As you fight the scrum in the shops and gaze longingly at all those beautifully packaged products remind your brain that all is not as it appears! Consumer packaging has been market tested for donkeys’ years and for good reason…it exerts a mystical power over us in the persuasion stakes.
Did you know that even the colour of a pack can have a remarkable effect over the taste of the contents…yes the taste — really, it’s true I tell you!
In his book “Blink”, Malcolm Gladwell talks to marketing guru Louis Cheskin a man with many, many years experience of testing products and packaging. They discuss various examples from margarine to brandy but the one that caught my attention was the 7up can as it demonstrates how colour has a dramatic effect on our thinking even when the shifts are subtle. They tested a can where 15% more yellow was added to the standard green (15 % isn’t a great deal – here’s an example, wont be very accurate on-screen but gives the idea).
The response from consumers was remarkable with participants saying it now tasted more strongly of lemon or lime and getting quite upset that the company were messing with their 7up! In fact there had been absolutely NO change to the content – it was all in the mind.
The old adage – “you get what you pay for” is also one that can really skew our thinking. In a study in 2008 by Baba Shiva and his team at Stanford University, participants were given what they believed to be 5 red wines to taste – in fact there were only 3 and two were given twice. The only other piece of information they were given was the price of each – prices which were made up by the researchers! Whilst in an fMRI machine the wines were tasted and the brains of the subjects scanned. Shiva noted that not only did respondents say they could taste the difference between 5 wines (rather than the reality of just 3) they also noted that the wines alleged to be more expensive tasted better! The researchers found that an increase in the perceived price of a wine lead directly to increased activity in the prefrontal cortex (responsible for analytical thought) in the region that experiences pleasure (the medial orbitofrontal cortex, or mOFC) because of an associated increase in taste expectation. Marketeers take note!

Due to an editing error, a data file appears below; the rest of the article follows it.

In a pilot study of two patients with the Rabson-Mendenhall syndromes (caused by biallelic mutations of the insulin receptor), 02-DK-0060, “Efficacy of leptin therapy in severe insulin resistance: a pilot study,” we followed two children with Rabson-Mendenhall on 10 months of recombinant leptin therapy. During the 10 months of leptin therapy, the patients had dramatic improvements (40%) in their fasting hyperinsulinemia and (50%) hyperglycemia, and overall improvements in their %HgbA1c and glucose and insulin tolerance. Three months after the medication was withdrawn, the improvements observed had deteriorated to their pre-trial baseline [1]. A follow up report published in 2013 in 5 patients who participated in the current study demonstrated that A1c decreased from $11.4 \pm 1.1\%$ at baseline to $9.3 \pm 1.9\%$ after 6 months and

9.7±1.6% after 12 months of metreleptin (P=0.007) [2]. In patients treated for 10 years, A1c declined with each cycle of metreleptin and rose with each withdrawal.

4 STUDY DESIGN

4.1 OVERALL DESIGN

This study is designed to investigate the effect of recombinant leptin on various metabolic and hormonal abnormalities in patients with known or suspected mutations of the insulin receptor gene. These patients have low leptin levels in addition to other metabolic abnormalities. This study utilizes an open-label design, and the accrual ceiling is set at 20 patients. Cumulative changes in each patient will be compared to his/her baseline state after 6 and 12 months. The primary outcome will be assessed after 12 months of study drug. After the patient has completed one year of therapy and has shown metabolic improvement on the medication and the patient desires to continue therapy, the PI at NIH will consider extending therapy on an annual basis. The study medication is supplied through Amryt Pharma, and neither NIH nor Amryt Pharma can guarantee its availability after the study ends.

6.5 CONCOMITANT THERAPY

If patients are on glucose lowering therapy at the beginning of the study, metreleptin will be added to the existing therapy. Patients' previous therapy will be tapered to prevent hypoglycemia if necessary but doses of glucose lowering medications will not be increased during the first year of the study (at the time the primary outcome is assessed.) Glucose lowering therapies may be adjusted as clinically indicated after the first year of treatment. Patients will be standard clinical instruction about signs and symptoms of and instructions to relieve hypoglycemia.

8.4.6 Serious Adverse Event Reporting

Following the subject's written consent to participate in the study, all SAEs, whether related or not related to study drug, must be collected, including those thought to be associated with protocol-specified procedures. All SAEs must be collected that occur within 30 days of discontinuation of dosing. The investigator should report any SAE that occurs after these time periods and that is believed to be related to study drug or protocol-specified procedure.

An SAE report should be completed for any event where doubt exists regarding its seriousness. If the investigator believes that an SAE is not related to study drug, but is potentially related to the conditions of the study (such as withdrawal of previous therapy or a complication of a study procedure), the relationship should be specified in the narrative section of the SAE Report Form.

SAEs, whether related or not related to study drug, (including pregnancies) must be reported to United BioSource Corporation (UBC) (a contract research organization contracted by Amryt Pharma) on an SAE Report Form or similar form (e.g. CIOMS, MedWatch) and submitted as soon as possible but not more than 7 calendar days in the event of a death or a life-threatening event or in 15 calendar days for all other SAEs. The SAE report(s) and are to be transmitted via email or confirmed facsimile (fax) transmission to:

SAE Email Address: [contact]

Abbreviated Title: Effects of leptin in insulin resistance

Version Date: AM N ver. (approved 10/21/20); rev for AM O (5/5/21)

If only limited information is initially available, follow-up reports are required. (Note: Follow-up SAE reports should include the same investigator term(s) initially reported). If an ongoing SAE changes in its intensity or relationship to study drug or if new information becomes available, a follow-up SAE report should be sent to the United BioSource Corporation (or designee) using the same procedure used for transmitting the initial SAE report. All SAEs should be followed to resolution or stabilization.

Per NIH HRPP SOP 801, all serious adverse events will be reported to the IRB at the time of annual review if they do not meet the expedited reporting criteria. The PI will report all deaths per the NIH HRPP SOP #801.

This is all very closely related to the placebo effect — tell someone it will do them good and it will because our expectations govern our experience.
What happens when we don’t have that superfluous information to deal with? Well, the other night I was watching a SuperScrimpers Christmas on Channel 4 (it is, after all, very much in vogue to have a frugal Xmas). And thought I’d share with you that a £3 Christmas pud from a well-known budget supermarket (beginning with A and ending in A) won hands down in a “blind” taste test over all its supposedly posher cousins. The blind test means all the extra information is stripped away and the differences in packaging and price become irrelevant and only our basic emotional brains can get to work. Our emotional brain knows only too well what tastes best! Which is why blind taste tests are the only ones to believe.
So keep that in mind — rely on the blind taste test and your emotional brain and don’t over over excite your supposedly logical prefrontal cortex.
All that remains now if for me to wish you a very Merry Christmas before I dash off to decant my cheap plonk and hide the wrapper for my Christmas pudding!!